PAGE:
The recent adaptation of factories and workshops to the production of war material is only typical of what goes on year by year in peace time, though, of course, to a less degree and in less dramatic fashion. Not only are men constantly adapting themselves and their machinery to changed conditions of production, but they are applying the experience and skill gained in the pursuit of one occupation to the problems of another for which it has been exchanged. The comparative ease with which this is done is evidence of the widespread existence of that gift which our enemies call the power of “muddling through,” but which has been termed—without wholly sacrificing truth to politeness—the “concurrent adaptability to environment.” The British sailor as “handy man” has few equals and no superiors, and he is, in some sort, typical of the nation. The testimony of Thucydides to Themistocles ([Greek: kratistos de oytos aytoschediazein ta deonta egeneto]) might with equal or even greater truth be applied to many Englishmen to-day. As this power [Greek: aytoschediazein ta deonta] in the present war saved the Allies from defeat at the outset, so we hope and believe it will carry them on to victory at the last. Yet it becomes a snare if it leads its possessor to neglect preparation or despise organisation, for neither of which can it ever be an entirely satisfactory substitute, albeit a very costly one. At the same time we should recognise that any system of training which seriously impairs this power tends to deprive us of one of the most valuable of our national assets. It follows that, for the majority at least, exclusive or excessive specialisation in training—vocational or otherwise—so far from being an advantage, is a positive drawback; for, as we have seen, a large proportion of our youth manifest no marked bent in any particular direction, and of those who do but a small proportion are capable of that hypertrophy which the highest specialisation demands.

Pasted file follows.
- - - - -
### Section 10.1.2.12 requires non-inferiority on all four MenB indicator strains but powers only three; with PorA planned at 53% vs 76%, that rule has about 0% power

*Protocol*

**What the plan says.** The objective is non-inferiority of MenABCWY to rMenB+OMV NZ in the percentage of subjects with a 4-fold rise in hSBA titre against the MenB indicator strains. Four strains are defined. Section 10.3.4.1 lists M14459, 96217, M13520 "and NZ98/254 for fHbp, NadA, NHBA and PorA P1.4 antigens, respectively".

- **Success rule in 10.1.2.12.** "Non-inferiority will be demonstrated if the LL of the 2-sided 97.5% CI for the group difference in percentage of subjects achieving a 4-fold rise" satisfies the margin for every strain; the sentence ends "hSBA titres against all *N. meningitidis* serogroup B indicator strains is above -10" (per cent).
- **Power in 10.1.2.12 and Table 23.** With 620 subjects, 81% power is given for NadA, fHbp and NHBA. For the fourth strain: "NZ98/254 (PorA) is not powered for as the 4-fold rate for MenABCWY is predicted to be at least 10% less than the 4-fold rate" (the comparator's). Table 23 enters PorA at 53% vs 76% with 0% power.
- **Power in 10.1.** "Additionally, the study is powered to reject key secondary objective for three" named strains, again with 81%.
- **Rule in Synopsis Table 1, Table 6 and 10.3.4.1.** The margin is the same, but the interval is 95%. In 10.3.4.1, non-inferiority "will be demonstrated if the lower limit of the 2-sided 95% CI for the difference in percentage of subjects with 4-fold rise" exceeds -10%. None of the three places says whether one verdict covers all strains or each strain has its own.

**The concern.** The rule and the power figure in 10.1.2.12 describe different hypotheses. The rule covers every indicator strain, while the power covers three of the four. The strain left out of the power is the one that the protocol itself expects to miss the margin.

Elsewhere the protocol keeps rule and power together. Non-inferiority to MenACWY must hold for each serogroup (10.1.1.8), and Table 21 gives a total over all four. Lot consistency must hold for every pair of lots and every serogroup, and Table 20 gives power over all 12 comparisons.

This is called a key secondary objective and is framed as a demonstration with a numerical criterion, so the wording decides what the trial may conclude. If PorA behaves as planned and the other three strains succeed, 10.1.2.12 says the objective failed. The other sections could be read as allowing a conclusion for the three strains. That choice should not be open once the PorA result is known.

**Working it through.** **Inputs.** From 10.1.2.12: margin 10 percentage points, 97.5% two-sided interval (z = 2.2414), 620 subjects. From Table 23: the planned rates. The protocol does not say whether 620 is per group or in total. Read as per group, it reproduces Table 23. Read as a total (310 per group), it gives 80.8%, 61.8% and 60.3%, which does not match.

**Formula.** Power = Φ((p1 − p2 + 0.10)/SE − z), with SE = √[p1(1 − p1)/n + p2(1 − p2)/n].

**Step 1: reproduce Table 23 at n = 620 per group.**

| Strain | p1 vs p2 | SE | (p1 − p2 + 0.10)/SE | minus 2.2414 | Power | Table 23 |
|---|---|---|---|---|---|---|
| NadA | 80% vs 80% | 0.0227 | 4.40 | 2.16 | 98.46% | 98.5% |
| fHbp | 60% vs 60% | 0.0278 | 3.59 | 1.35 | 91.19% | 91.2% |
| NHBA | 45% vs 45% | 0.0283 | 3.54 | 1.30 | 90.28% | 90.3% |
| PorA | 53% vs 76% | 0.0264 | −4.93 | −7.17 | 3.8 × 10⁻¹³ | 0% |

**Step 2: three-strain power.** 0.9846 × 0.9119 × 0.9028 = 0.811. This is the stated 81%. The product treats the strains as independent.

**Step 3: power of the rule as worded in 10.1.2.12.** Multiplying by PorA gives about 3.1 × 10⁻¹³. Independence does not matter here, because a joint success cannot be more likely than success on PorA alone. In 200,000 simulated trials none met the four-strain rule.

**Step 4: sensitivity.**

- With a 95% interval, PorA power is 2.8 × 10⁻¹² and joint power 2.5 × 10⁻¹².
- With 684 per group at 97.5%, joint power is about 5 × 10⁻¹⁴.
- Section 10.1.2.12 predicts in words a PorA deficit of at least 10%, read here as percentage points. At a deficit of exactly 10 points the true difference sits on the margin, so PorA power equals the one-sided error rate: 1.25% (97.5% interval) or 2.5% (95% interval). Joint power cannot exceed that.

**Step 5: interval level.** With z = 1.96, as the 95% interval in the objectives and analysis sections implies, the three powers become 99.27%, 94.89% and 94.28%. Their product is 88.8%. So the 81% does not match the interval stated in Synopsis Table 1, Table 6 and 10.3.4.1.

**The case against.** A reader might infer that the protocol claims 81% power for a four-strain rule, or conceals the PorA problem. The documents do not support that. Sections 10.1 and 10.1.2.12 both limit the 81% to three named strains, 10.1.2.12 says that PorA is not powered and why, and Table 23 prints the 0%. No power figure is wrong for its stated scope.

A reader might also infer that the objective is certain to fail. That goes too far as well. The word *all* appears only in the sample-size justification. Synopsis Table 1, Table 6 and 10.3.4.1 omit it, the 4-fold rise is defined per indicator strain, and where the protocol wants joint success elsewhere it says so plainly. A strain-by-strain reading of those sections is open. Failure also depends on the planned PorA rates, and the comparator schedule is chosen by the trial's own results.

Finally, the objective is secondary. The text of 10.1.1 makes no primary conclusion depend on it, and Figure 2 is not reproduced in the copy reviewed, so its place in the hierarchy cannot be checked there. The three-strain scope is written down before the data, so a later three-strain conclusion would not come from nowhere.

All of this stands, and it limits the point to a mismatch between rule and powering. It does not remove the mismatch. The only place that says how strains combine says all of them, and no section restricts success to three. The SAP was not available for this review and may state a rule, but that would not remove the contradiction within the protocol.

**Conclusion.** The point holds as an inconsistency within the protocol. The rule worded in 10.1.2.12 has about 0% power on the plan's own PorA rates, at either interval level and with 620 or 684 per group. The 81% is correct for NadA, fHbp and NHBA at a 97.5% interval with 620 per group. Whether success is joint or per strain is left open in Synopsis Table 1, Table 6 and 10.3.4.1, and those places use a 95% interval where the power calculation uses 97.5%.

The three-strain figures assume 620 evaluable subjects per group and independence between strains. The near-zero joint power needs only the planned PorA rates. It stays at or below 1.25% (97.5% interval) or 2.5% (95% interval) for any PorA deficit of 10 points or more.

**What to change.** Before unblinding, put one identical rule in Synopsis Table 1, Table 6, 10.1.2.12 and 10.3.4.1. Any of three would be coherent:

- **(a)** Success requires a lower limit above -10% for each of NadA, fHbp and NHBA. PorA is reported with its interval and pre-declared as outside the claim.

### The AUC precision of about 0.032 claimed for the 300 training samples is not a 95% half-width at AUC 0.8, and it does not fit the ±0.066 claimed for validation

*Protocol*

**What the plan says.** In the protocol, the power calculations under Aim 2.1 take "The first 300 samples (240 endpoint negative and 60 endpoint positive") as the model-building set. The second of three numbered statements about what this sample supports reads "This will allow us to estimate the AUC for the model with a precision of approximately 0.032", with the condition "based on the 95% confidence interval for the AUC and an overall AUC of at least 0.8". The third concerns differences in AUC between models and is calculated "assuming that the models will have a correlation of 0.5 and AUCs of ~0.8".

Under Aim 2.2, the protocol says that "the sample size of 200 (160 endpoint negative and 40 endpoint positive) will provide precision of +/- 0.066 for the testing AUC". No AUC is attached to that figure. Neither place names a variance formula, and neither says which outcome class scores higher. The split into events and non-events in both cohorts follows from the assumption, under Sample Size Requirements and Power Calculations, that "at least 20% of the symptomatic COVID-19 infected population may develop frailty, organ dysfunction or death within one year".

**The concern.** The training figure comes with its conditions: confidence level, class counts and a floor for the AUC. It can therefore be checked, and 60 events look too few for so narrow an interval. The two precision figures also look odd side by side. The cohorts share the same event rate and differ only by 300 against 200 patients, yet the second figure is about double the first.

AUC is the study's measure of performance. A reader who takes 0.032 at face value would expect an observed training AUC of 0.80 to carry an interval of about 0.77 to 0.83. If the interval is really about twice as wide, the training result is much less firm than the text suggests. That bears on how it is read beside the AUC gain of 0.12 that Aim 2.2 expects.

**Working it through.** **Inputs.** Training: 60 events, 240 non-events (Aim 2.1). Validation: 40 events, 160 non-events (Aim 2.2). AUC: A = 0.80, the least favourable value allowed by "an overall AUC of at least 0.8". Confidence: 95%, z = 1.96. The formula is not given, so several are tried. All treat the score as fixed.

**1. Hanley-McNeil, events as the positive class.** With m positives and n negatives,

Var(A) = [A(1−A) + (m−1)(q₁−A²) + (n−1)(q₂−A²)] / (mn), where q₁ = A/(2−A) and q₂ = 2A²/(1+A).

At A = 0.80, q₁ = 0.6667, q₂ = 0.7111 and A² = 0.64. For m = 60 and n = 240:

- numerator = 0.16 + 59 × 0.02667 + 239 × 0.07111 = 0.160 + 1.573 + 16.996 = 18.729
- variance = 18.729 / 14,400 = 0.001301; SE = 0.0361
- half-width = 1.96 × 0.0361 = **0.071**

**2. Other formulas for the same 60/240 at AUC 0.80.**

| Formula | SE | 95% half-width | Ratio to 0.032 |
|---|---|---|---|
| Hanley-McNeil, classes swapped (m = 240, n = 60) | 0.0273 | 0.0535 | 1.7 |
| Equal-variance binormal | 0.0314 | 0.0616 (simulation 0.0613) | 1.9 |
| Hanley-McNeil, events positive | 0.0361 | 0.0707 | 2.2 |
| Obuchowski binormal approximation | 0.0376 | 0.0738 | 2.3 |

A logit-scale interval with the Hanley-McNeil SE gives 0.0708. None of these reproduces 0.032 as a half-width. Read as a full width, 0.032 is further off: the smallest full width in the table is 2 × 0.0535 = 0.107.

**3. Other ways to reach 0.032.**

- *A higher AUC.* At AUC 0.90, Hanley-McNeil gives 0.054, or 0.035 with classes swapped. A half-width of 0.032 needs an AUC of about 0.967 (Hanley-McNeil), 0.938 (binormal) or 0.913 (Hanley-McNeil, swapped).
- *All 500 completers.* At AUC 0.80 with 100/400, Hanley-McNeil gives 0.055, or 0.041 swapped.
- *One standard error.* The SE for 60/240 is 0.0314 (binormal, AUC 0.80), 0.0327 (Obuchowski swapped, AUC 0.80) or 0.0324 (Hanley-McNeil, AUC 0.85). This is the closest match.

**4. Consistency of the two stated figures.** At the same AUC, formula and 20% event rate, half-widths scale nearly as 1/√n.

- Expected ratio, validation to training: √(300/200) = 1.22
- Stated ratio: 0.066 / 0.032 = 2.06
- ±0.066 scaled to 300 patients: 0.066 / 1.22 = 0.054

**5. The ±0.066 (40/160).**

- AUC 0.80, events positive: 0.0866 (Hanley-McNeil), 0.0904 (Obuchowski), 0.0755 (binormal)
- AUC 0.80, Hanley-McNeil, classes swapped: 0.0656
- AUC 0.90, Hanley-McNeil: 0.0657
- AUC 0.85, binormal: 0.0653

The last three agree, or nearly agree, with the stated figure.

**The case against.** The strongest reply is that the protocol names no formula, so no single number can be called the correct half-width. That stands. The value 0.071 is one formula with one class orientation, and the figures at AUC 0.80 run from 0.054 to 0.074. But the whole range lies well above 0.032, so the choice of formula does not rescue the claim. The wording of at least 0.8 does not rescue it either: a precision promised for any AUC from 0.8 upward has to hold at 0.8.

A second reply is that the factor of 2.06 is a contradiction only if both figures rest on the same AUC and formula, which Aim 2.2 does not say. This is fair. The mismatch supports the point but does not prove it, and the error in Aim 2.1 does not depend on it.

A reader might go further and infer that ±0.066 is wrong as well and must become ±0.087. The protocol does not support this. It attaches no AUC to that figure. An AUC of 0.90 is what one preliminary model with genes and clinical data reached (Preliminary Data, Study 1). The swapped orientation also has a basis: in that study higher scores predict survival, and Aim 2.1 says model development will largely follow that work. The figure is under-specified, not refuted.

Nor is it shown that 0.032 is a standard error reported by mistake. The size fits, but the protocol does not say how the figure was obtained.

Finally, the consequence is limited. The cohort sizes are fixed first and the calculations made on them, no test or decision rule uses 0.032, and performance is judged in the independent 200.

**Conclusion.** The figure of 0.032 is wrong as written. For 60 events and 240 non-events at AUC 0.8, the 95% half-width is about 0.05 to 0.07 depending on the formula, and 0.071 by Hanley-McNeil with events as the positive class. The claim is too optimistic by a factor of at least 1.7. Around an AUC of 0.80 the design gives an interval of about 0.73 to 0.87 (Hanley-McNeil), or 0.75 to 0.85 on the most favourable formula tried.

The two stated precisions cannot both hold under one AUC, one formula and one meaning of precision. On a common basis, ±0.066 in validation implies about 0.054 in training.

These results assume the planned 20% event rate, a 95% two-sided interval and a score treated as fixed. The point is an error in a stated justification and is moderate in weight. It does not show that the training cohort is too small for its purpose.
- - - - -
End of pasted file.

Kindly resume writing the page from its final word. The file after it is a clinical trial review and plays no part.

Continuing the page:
It is important to remember that, though school life is a preparation for practical life, vocational education ought not to begin until a comparatively late stage in a boy’s career, if indeed it begins at all while he remains at school. On this it would seem that all professional bodies are agreed; for the entrance examinations, which they have accepted or established are all framed to test a boy’s general education and not his knowledge of the special subjects to which he will afterwards devote himself. The evils of premature specialisation are too well known to require even enumeration, and they are increased rather than diminished if that premature specialisation is vocational. The importance of technical training as the means whereby a man is enabled rightly to use the hours of work can hardly be exaggerated; but the value of his work, his worth to his fellows, and his rank in the scale of manhood depend, to at least an equal degree,